'Absolute Separation': Fifty Years Later John F. Kennedy's Houston Address on Church and State Is Still Sparking Admiration-And Controversy
Bathija, Sandhya, Church & State
At nearly 9 p.m. on Sept. 12, 1960, John F. Kennedy stepped to a podium in the Rice Hotel in Houston, Texas.
In a ballroom filled with 300 pastors from the Greater Houston Ministerial Association and 300 spectators, Kennedy delivered a speech that many scholars believe may have won him the White House.
"I believe in an America," said the 43-year-old Democratic candidate, "where the separation of church and state is absolute--where no Catholic prelate would tell the president (should he be Catholic) how to act, and no Protestant minister would tell his parishioners for whom to vote--where no church or church school is granted any public funds or political preference--and where no man is denied public office merely because his religion differs from the president who might appoint him or the people who might elect him."
Kennedy vowed that if he were elected president he would uphold the Constitution, keep church and state separate and not substitute his Roman Catholic religious beliefs for the national interest in making public policy. (See "John F. Kennedy On Religion And Politics," page 15.)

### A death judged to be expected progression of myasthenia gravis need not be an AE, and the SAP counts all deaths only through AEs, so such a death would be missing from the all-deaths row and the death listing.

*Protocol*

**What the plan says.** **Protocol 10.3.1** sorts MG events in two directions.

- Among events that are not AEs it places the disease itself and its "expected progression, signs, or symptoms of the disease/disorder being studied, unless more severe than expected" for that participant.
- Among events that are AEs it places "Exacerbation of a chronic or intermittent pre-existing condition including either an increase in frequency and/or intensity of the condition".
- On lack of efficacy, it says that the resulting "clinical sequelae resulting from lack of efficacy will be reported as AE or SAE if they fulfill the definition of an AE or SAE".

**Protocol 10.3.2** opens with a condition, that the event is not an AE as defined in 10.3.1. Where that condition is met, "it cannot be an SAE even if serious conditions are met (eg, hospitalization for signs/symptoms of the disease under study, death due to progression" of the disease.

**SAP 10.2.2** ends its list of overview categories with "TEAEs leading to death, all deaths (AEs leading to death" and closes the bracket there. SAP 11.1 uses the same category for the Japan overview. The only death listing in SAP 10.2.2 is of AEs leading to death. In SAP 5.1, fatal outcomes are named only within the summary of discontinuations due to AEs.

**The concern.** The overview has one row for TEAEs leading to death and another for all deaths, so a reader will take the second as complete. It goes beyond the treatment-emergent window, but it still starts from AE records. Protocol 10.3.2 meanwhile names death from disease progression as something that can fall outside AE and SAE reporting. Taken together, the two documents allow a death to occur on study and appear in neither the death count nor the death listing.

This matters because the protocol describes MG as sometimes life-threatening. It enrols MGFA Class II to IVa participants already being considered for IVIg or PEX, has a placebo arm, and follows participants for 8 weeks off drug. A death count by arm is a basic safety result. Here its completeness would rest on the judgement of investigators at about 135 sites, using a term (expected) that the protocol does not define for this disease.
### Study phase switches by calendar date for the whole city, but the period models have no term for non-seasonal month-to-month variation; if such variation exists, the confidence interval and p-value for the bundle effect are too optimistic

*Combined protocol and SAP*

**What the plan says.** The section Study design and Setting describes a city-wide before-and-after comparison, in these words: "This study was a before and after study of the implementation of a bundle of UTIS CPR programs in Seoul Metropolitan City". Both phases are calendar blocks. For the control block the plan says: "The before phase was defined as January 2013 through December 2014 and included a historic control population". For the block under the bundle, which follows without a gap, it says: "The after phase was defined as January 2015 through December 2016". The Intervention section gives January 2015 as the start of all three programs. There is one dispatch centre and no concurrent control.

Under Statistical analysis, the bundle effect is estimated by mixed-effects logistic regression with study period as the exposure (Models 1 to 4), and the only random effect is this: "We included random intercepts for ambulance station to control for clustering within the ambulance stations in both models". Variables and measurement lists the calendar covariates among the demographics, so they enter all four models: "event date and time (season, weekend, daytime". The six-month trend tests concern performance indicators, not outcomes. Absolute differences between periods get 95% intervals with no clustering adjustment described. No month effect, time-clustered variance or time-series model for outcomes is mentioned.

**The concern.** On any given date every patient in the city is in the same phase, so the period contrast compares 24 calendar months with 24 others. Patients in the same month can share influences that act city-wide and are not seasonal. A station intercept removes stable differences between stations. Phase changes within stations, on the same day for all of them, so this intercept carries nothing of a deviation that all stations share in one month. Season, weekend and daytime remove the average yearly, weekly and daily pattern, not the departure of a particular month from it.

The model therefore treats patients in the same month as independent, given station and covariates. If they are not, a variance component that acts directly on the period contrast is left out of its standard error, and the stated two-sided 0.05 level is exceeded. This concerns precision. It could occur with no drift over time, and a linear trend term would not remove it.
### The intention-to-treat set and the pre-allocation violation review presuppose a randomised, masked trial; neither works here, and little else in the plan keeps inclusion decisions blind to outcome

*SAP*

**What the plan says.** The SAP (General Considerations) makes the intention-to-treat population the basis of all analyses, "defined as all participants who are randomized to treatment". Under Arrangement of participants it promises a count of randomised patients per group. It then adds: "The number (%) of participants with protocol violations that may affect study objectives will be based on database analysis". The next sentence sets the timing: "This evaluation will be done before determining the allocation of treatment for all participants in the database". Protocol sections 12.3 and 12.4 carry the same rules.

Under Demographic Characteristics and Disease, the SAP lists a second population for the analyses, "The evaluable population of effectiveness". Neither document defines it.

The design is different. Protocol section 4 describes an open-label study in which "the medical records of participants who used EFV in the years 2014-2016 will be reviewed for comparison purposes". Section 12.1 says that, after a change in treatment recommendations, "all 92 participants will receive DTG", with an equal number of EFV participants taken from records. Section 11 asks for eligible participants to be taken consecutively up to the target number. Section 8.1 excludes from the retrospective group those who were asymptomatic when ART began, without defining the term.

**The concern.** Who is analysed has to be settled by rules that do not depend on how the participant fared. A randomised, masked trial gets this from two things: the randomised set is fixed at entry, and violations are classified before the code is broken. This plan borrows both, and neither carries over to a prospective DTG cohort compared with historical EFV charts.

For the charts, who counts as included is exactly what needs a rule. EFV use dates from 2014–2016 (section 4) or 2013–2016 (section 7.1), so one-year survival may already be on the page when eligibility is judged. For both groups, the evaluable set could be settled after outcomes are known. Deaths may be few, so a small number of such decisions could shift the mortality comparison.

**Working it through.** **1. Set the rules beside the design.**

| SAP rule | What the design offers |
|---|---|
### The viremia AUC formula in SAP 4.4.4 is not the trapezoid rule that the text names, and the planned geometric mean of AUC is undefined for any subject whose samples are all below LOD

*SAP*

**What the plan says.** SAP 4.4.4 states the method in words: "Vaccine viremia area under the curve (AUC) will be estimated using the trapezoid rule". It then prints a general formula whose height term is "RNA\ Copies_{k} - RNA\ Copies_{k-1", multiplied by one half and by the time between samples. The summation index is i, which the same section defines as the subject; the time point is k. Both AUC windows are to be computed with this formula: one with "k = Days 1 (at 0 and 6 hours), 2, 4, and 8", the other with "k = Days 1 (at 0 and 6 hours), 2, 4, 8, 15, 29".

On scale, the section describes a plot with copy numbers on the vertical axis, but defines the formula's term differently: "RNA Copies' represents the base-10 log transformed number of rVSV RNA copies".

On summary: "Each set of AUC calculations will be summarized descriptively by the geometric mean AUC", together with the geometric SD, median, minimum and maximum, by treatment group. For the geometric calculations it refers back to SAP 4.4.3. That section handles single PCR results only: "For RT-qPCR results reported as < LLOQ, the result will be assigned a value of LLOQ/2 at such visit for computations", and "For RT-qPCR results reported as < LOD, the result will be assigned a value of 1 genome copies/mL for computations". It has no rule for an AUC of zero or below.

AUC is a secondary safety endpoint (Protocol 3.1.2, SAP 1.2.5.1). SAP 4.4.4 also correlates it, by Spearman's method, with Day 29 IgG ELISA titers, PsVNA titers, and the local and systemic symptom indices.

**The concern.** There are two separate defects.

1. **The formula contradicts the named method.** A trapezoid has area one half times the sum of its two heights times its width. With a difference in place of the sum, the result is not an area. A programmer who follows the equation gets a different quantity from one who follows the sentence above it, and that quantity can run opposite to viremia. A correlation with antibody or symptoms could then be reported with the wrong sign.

"Kennedy kept those promises," said Barry W. Lynn, Americans United executive director. "In this inspiring address, he laid down a …
Questia, a part of Gale, Cengage Learning. www.questia.com
Publication information: Article title: 'Absolute Separation': Fifty Years Later John F. Kennedy's Houston Address on Church and State Is Still Sparking Admiration-And Controversy. Contributors: Bathija, Sandhya - Author. Magazine title: Church & State. Volume: 63. Issue: 9 Publication date: October 2010. Page number: 13+. © 1999 Americans United for Separation of Church and State. COPYRIGHT 2010 Gale Group.
This material is protected by copyright and, with the exception of fair use, may not be further copied, distributed or transmitted in any form or by any means.